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Green Zone: movie review

Set in US-occupied Baghdad, ‘Green Zone’ confronts the WMD fiasco with Matt Damon playing an Army office tracking down the truth.

By Peter RainerFilm critic / March 12, 2010

Journalist Lawrie Dayne (Amy Ryan, left) questions Chief Warrant Officer Roy Miller (Matt Damon) in the thriller, 'Green Zone.'

Jasin Boland/Courtesy Universal Pictures/MCT/Newscom

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Despite its recent Oscar bonanza, “The Hurt Locker” is in line with other Iraq-themed movies that have tanked at the box office, including “Stop-Loss,“In the Valley of Elah,” “Body of Lies,” and “Rendition.” Now along comes “Green Zone,” starring Matt Damon and directed by Paul Greengrass, who also made the last two “Bourne” movies. Action-packed to a fault, it’s clearly intended to break the genre’s cycle of uncommerciality.

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Damon plays Army Chief Officer Roy Miller, whose job it is to hunt down WMDs in the initial shock-and-awe stages of the Iraq invasion. Every location searched by his team draws a blank. When he confronts newly arrived Bush administration honcho Clark Poundstone (Greg Kinnear) with his suspicions about faulty intelligence, his concerns are pooh-poohed.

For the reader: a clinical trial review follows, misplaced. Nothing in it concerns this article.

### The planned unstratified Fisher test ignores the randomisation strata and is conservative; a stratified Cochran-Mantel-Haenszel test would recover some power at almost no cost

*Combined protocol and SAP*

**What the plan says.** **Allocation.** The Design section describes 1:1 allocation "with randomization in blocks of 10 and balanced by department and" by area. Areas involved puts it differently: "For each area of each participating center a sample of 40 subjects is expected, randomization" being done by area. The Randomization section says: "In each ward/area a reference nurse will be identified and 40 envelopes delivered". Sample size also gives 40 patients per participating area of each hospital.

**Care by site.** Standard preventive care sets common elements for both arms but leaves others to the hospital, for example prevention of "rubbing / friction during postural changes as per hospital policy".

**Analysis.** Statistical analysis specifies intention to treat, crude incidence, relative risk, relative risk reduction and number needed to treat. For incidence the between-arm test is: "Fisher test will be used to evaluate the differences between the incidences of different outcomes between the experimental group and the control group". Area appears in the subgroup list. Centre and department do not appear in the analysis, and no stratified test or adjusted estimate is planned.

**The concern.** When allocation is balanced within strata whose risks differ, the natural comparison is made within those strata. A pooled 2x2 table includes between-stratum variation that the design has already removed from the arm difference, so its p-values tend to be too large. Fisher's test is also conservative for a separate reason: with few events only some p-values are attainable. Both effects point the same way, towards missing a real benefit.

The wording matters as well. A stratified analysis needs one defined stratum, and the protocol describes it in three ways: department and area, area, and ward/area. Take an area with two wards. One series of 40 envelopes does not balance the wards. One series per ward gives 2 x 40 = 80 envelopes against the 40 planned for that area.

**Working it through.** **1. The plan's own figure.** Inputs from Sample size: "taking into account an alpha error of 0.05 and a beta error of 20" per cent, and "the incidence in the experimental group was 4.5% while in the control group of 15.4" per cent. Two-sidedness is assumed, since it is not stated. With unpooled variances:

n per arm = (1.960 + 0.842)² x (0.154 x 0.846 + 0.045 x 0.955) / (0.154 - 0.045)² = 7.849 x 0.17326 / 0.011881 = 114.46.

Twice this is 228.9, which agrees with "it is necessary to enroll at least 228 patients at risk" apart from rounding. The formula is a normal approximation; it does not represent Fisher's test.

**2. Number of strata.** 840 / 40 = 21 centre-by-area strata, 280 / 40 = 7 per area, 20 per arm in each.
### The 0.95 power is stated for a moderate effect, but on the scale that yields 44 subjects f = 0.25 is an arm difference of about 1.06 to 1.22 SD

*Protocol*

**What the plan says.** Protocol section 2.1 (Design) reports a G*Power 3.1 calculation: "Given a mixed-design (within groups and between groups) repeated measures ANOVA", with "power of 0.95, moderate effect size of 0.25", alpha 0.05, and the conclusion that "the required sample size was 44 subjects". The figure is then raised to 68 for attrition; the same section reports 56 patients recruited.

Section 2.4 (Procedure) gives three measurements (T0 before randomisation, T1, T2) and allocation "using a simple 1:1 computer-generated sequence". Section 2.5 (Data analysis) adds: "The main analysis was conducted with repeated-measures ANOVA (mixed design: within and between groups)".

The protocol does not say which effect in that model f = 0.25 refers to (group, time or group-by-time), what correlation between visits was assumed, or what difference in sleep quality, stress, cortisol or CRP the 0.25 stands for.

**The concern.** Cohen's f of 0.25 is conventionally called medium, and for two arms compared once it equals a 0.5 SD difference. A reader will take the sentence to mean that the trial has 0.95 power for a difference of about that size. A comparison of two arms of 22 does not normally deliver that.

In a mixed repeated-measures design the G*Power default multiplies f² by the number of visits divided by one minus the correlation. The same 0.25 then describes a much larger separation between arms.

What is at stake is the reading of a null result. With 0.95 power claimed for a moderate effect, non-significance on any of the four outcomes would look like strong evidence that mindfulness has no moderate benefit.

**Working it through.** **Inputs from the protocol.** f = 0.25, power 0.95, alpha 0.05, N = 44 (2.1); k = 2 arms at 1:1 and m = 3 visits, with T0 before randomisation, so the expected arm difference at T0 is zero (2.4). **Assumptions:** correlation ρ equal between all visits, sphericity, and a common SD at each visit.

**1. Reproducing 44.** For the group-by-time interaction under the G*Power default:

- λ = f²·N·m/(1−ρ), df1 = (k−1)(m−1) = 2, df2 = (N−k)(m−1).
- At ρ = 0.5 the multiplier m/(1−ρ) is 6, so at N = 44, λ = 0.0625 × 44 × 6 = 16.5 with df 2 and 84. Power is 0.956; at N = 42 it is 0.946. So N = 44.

Miller tracks the bad intel to Wall Street Journal reporter Lawrie Dayne (Amy Ryan), whose reports, drawing exclusively on a confidential source named “Magellan,” back the administrations convictions about the presence of weapons of mass destruction. Stonewalled on all sides, refusing to be co-opted by Poundstone, Miller improbably finds his only ally in Martin Brown (Brendan Gleeson), a burly veteran CIA operative at odds with Poundstone. Acting essentially as his own operative, Miller tracks down the truth, employing a small cadre of allies including a Saddam-loathing local, Freddy (Khalid Abdalla).

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